Daniel Brüks is a biologist and a baseline human, which is a serious anachronism at the end of the 21st century. He’s collecting samples in the Oregon desert, looking for baseline DNA, when he gets caught up in a firefight between the hive-mind Bicameral monks and a squad of zombie soldiers. He wakes onboard a spaceship, along with some Bicamerals, a female vampire Valerie, a couple of her zombie bodyguards, and various transhumans including the pilot Sengupta, looking for the man responsible for her wife’s death, a friendly jargonaut Liana Lutterodt, and an old soldier Jim Moore who lost his son Siri on the Theseus expedition. The Bicamerals seem to have a plan and Brüks is stuck going along. They travel to the Icarus power station, where they find an alien slime infesting the facility. Brüks takes samples and investigates its biology. Too late, he realizes it’s intelligent and trying to capture humans as biological samples of its own. Most of the crew is lost, but Brüks, Moore and Sengupta manage to undock from the station and escape. They find that Valerie has fastened onto the outside of the ship, but expect reentry into Earth’s atmosphere will burn her up. Can they make it back alive? What will humanity do without Icarus station?

This book continues in the same vein as Blindsight. The plot is thin, and most of the pages are taken up with theme and discussion. I didn’t get the feeling of alienness from this book like I did from Blindsight. Instead, this seems to be about God, the nature of transhumanity, the blind success of evolution and how everyone eventually becomes extinct through natural selection. This may all seem fantastical, but Watts has written an addendum at the end that includes references for all the science behind the story. It’s kind of scary that this really is a projection from research and ideas already out there in the human knowledge base.

On the negative side, I didn’t like any of these people. Plus, this novel suffers even more from the high density, disturbing quality and poor readability that went on in Blindsight. The description isn’t really descriptive, as it tends to metaphor, and I ended up without any idea what these people look like and not much better idea of what the ship looks like, even though most of the story takes place within it. Readability is so poor that a quick Google suggests most readers didn’t understand the ending. Huge spoiler alert here: Brüks thinks he dealt with the problem, but he’s infected, and he’s about to be the agent that infects every living thing on Earth. (In my humble opinion, of course.)

Again, this gets a good score for the science and the ideas, but not for the execution.

Four stars.

Review of Blindsight by Peter Watts

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I enjoyed The Freeze Frame Revolution, so I thought I’d try a couple of Watt’s older novels. Blindsight is Book #1 of the Firefall Series. It was released by Tor in October 2006 and runs 294 pages. It is seriously hard SF and was a finalist for the Hugo Award in 2007. This review contains spoilers.

In 2082 a mysterious array circles the Earth and flashes, seemingly taking readings of some kind. Then an old space probe picks up a signal from a distant comet. Earth sends out fresh probes, then mounts an expedition, sending a live crew of transhumans on the ship Theseus to investigate. They include a super-intelligent vampire recreated by paleogenetics, a linguist with multiple personalities, and a combat specialist, a biologist and a synthesist augmented with electronic implants. There are other crew in ship’s storage in case of loss. The ship’s AI bypasses the comet and follows the signal to the Oort Cloud, where the crew wakes from hibernation to find a gas giant too small to ignite into a star, orbited by some massive artifact under construction. They board the artifact and take “samples” of the alien life forms, bring them back to Theseus and try to analyze their biology, intelligence and use of language. Quickly they find themselves under a terrifying counterattack. Can they destroy the alien artifact? Get word of what they’ve found back to Earth?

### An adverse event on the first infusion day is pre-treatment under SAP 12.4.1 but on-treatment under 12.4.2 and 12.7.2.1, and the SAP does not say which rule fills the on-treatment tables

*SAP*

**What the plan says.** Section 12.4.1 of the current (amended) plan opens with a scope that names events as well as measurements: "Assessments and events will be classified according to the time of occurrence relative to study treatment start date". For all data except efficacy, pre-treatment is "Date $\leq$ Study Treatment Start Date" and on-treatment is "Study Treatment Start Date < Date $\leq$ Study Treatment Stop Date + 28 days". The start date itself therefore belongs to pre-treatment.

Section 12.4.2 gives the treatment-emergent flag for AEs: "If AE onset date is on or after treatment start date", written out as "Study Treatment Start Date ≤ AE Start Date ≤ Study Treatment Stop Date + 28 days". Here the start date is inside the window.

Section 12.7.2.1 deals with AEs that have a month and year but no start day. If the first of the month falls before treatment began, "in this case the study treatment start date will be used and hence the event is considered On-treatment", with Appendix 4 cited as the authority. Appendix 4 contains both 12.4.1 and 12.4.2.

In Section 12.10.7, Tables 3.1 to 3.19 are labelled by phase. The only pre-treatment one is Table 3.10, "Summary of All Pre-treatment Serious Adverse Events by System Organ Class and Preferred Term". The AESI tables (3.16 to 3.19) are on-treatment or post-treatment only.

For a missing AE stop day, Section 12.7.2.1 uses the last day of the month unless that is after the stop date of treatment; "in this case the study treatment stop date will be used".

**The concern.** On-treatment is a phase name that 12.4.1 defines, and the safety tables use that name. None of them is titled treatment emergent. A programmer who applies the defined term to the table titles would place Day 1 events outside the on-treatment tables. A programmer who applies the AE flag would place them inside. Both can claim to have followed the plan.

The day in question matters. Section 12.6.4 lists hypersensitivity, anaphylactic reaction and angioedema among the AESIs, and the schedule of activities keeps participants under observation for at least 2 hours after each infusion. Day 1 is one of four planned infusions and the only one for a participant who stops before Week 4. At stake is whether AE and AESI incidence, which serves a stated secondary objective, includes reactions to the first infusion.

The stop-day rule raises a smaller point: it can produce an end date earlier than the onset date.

I’ve been asking for science fiction with more ideas. So, here it is. The plot in this novel mainly serves as a vehicle for theme and discussion, and the main theme seems to be alienness. Our protagonist is Siri Keeton, the synthesist, who lost half his brain to a childhood illness and had it replaced with electronics. He experiences no emotion and has no feel for real social interactions, mimicking behavior patterns instead. The other crew members are also radically different from baseline humans, and the aliens on the artifact are orders of magnitude different. We get some character development as background for the crew, but this serves mainly to point out the pressures and results of transhuman advancement. There is also an ongoing discussion on the nature of intelligence and consciousness.

Negatives: The worst problem here is with readability. The plot is actually very thin for the length of the novel, and Watts fills up the pages mostly with description and discussion. This makes the narration very dense and the story hard to get into. There’s no fun or adventure here; it’s all very cerebral, nihlist and disturbing–I had higher hopes for the future of humanity. Watts tends to belabor the points, too, forcing the characters to come to them in successive stages. As he points out in the acknowledgements, these are hardly warm, fuzzy characters, either, which makes it hard to care about what he’s saying. He gets points for brilliance in the ideas, but loses audience on the execution.

Four stars.

Review of Integration (Ghost Marines Book 1) by Jonathan P. Brazee